Trends in Japanese Higher Education:
Part One - Universities Suffer as the Population Declines
J. Sean Curtin (Fellow, GLOCOM)
A full list of articles in this series can be found here.
In Japan, the number of school-age children in the population peaked in 1992 and has been in decline ever since. As the number of young people steadily continues to drop, the long-term consequences of this demographic shift are beginning to seriously impact on universities and colleges. This trend has now created a situation in which most sectors of higher education are experiencing some form of financial difficulty stemming from the natural decline in student numbers. More seriously, a shortage of students means that some institutions are facing the very real prospect of bankruptcy.
Over the last few years, several excellent Japanese books on the student number crisis in higher education have been published and numerous articles have been written on the problems facing the nation's universities. Daigaku no Houkai [Collapse of the Universities] by Ukawa and Noda (2000) is a typical example of the genre. It examines the challenges facing many universities. In 2003, perhaps the most widely read publication on this subject is Abunai daigaku - Kieru daigaku 2003 [Going broke universities - Disappearing universities: 2003] by Kiyoshi Shimano (2002).
Shimano first published his book in 1993 under the title Abunai daigaku - Kieru daigaku [Going broke universities - Disappearing universities] and produced a revised version in 1996. Since then he has tracked the fortunes of Japan's universities with an updated edition of his research almost every year.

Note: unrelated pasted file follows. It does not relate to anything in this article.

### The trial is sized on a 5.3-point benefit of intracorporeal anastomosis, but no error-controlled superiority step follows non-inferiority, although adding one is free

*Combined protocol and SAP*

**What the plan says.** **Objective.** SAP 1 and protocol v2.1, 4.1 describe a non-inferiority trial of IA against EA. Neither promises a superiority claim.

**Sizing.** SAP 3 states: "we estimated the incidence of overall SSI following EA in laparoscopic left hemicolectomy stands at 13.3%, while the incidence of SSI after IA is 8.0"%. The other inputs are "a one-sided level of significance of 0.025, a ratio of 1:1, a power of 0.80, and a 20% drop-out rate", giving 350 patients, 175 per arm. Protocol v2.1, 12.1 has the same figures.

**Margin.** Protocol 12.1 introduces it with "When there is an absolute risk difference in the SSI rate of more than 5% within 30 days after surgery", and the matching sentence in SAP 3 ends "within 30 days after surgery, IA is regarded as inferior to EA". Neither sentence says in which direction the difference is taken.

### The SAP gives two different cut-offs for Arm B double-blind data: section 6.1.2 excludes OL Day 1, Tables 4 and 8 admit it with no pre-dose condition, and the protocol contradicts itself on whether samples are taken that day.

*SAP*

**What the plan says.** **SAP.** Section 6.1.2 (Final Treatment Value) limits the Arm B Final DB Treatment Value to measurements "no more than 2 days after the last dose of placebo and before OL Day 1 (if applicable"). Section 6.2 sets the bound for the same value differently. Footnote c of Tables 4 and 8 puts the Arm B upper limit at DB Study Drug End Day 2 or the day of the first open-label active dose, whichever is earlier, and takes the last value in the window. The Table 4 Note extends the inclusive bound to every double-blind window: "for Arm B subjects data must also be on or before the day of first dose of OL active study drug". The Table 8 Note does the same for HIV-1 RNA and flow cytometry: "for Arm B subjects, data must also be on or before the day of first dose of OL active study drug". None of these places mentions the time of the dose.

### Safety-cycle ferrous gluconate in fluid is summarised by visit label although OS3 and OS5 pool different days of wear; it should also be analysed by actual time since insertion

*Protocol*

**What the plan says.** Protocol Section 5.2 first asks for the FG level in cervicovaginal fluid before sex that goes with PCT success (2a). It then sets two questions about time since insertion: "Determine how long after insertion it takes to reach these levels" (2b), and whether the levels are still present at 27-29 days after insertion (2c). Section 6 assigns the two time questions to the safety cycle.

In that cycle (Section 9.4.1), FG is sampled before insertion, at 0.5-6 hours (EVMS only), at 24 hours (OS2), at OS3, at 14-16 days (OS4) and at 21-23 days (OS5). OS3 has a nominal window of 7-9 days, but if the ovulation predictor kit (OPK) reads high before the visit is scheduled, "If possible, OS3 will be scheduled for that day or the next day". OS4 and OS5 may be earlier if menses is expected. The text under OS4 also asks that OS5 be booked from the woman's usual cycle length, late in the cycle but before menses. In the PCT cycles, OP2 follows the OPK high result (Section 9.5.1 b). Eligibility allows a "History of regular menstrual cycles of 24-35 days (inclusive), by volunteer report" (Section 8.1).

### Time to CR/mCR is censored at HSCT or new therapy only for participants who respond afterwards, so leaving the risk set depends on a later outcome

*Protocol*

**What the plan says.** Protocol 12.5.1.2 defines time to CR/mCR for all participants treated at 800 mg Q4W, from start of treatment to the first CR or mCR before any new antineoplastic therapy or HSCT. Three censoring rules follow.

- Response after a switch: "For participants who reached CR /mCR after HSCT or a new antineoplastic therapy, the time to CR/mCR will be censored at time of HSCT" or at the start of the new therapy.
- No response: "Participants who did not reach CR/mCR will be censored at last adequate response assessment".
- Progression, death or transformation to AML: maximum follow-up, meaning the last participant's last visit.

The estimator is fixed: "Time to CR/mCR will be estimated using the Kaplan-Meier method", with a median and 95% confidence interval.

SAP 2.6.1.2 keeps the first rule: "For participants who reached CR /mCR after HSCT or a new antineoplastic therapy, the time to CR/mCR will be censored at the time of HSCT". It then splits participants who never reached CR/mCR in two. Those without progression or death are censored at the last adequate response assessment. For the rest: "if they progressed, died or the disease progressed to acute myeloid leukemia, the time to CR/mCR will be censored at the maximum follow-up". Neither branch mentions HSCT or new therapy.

In the series of books, Japanese universities most at risk of going out of business are sorted in special tables according to the level of danger. In the latest edition published in 2002, there are three endangered categories. In ascending order of severity, at the bottom end is "F Group" which designates universities with severe problems. The next level up is "G Group" which indicates those institutions in a fairly critical condition. At the top end of the scale is "N Group" which is reserved for those establishments Shimano considers face imminent extinction.
The "N Group" category was introduced for the first time in the 2001 published edition. Prior to this, some universities had been omitted from the book due to a lack of data. The "N Group" now includes those universities which try to conceal their true financial condition by failing to provide data on student numbers and the level of prospective candidates.
It is important to point out that most institutions Shimano mentions as being in dire straits are making every conceivable effort to avoid closure. A listing in his book does not mean extinction is imminent, but it does highlight the difficult path that lies ahead for these universities and colleges.
The work of Shimano and others provides in-depth analysis of the difficulties facing many of Japan's struggling universities. Responding to turbulent situation, the university sector has been undergoing a period of substantive restructuring. This transitional phase is likely to last several years before the scene eventually stabilizes. During this time quite a number of universities will probably disappear, but it is to be hoped that those that survive will be better equipped to meet the challenges of the nascent century.
Trends in Japanese Higher Education Series
Gender Equality in Japanese Education
Youth Trends in Japan
The Declining Birthrate in Japan
Shimano, Kiyoshi (2002) Abunai dagaku - Kieru daigaku 2003 [Going broke universities - Disappearing universities: 2003]. Tokyo: Yell Shupansha.
http://shopping.yahoo.co.jp/shop?d=jb&id=30941854 (Japanese link)
Ukawa, N., and Noda, K. (2000)Daigaku no houkai - taidan: kono kiki wo sukuu michi wa aru ka [Collapse of the Universities - A dialogue: is there a way to help us out of the crisis] Tokyo: Intsushinsha.